It's often called the forgotten vitamin. It was I discovered in 1934 by a Danish scientist and the letter "K" stands for the Danish spelling of "Koagulation."
Vitamin K is typically the first nutritional supplement that most American children receive as newborn; It helps the liver produce several proteins that control blood clotting. In more recent years, additional benefits have been identified as well. Among those new benefits:
The Heart. In a study of 4,800 people over age 55, researchers in the Netherlands compared those with the lowest and highest intake of vitamin K. Those in the highest intake group were 52 percent less likely to have severe calcification of the aorta, the major artery leading to the heart. The research was published in the international journal of "Nutrition, Metabolism & Cardiovascular Disease" and is summarized on www.healthyfellow.com/138/vitamin-K-and-heart-disease
The Liver. The "Journal of the American Medical Association" reported a Japanese study that found vitamin K may help control the progression of liver cancer and may lower the risk of liver cancer significantly. See www.docguide.com. Search for vitamin K and liver disease research.
Arthritis. Research published in the April 2006 journal "Arthritis & Rheumatism" found that higher blood levels of dietary vitamin K were associated with a lower risk for osteoarthritis of the hand and knee. For more information: use any search engine and enter the keywords "vitamin K deficiency linked to osteoarthritis."
Osteoporosis. Studies at the Harvard Medical School and also in England have found that women with the highest dietary intake of vitamin K had a 30 percent decreased risk for hip fracture. A British researcher analyzing data from 13 Japanese clinical trials found the rate of spinal fractures reduced by 40 percent and hip fractures by 13 percent. Search online for "Harvard and Tufts vitamin K research."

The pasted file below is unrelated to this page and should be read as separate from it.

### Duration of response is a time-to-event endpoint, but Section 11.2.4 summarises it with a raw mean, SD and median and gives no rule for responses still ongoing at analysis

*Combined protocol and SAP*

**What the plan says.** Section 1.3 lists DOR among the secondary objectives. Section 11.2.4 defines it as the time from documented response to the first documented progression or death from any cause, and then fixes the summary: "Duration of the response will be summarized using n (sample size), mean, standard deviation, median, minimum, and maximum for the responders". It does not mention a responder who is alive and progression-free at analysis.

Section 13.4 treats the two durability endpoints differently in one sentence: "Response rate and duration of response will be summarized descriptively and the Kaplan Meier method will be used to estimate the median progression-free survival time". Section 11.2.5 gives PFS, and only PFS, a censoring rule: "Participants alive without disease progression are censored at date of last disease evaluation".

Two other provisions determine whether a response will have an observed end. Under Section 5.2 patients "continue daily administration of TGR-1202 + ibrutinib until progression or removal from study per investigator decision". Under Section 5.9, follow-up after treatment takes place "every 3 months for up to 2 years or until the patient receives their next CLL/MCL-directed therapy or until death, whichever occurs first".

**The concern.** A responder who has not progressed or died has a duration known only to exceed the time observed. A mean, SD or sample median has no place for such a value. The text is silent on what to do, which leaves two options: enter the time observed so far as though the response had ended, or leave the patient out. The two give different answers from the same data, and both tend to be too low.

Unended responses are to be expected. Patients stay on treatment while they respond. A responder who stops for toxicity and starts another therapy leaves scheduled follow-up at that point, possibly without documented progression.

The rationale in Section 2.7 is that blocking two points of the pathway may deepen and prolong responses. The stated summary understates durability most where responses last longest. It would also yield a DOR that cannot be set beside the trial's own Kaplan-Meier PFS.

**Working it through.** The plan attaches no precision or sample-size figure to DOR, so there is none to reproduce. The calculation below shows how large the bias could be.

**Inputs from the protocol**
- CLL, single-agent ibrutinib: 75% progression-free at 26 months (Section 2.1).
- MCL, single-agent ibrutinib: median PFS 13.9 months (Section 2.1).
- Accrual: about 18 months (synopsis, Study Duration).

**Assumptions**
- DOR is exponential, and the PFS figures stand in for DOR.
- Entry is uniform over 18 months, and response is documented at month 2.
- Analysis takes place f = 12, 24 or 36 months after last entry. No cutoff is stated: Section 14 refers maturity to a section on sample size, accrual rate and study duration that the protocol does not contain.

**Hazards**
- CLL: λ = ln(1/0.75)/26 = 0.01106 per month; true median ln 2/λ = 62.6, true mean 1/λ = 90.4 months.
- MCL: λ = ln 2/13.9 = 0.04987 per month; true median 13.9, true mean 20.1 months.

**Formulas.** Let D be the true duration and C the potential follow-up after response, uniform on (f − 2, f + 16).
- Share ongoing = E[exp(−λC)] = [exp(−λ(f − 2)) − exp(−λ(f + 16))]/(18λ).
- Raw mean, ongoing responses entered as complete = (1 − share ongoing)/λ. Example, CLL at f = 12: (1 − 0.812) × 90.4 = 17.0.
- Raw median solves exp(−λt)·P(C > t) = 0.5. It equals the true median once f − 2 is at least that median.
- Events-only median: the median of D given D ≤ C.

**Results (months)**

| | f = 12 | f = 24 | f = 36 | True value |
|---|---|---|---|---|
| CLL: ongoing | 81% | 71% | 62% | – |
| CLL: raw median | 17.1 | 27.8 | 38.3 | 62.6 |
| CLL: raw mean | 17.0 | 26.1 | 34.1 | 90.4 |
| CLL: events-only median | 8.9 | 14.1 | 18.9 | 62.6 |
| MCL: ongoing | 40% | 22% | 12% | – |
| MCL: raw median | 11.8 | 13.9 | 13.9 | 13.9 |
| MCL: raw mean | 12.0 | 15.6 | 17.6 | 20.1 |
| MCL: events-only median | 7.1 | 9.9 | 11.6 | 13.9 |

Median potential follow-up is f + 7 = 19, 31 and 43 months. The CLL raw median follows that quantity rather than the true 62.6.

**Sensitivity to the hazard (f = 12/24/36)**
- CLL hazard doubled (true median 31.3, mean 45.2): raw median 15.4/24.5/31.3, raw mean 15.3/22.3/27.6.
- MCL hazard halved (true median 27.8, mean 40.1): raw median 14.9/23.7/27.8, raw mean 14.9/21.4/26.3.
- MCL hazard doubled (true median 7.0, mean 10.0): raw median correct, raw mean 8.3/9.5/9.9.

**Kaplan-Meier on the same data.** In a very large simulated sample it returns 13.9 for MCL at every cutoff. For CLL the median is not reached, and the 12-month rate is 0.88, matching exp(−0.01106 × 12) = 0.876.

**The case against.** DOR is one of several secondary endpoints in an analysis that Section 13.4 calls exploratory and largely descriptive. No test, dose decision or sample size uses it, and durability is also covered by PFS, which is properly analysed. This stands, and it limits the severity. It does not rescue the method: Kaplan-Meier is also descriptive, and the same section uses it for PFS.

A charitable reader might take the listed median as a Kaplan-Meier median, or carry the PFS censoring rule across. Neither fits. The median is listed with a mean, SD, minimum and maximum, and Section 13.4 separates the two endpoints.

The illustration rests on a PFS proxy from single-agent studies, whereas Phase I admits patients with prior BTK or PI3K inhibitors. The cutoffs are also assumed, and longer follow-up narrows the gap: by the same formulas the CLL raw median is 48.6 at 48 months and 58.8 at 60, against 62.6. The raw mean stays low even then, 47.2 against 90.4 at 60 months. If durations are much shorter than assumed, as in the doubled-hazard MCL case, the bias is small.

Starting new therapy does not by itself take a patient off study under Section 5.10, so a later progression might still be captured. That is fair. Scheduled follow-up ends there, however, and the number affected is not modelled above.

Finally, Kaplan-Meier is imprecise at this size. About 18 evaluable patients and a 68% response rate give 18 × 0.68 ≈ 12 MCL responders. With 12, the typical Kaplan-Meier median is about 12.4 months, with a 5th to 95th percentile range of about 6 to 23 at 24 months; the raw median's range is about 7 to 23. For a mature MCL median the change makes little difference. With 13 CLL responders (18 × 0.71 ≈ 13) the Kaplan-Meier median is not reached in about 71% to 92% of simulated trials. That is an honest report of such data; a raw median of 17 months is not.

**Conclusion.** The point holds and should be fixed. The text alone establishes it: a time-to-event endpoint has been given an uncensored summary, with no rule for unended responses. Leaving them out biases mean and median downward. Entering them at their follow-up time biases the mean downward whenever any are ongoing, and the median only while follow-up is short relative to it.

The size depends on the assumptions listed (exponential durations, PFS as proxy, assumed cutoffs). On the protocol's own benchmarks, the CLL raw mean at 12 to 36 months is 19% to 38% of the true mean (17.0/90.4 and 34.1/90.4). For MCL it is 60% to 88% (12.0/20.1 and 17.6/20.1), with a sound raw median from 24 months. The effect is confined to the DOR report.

How much is enough? There's no specific RDA for vitamin K for healthy adults. The suggestion is 90 micrograms (mcg) for adult women and 120 for adult men to prevent deficiency. But that's "minimum wage nutrition". Some of the best formulas for bone health contain a lot more than that. OsteoPrime Forte for example, contains 300 mcg.
To maximize your intake, do as you were told as a child: Eat your vegetables-especially the green, leafy variety. The best food sources are collard greens (440 mcg per 100 gram serving) and spinach (380 mcg per 100 gram serving); salad greens are a close third (315 mcg per 100 gram serving).
I think it's interesting that the standard advice from the conventional medical establishment is to avoid vitamin K if you're on blood clotting meds like Coumadin (also affectionately known as "rat poison"). To me, this is another example of the prevailing "wisdom": nothing must interfere with the drugs.
But vitamin K is enormously important for bone health, and the foods containing vitamin K have multiple benefits. Wouldn't it be wiser to simply adjust the medication, rather than eliminating the vitamin and the foods that contain it? Just a thought.
That said, anyone on blood thinning medication should still talk to their doctor. Supplemental vitamin K- or even a diet high in vitamin K containing foods (like salads) - can affect the required dose of blood thinners.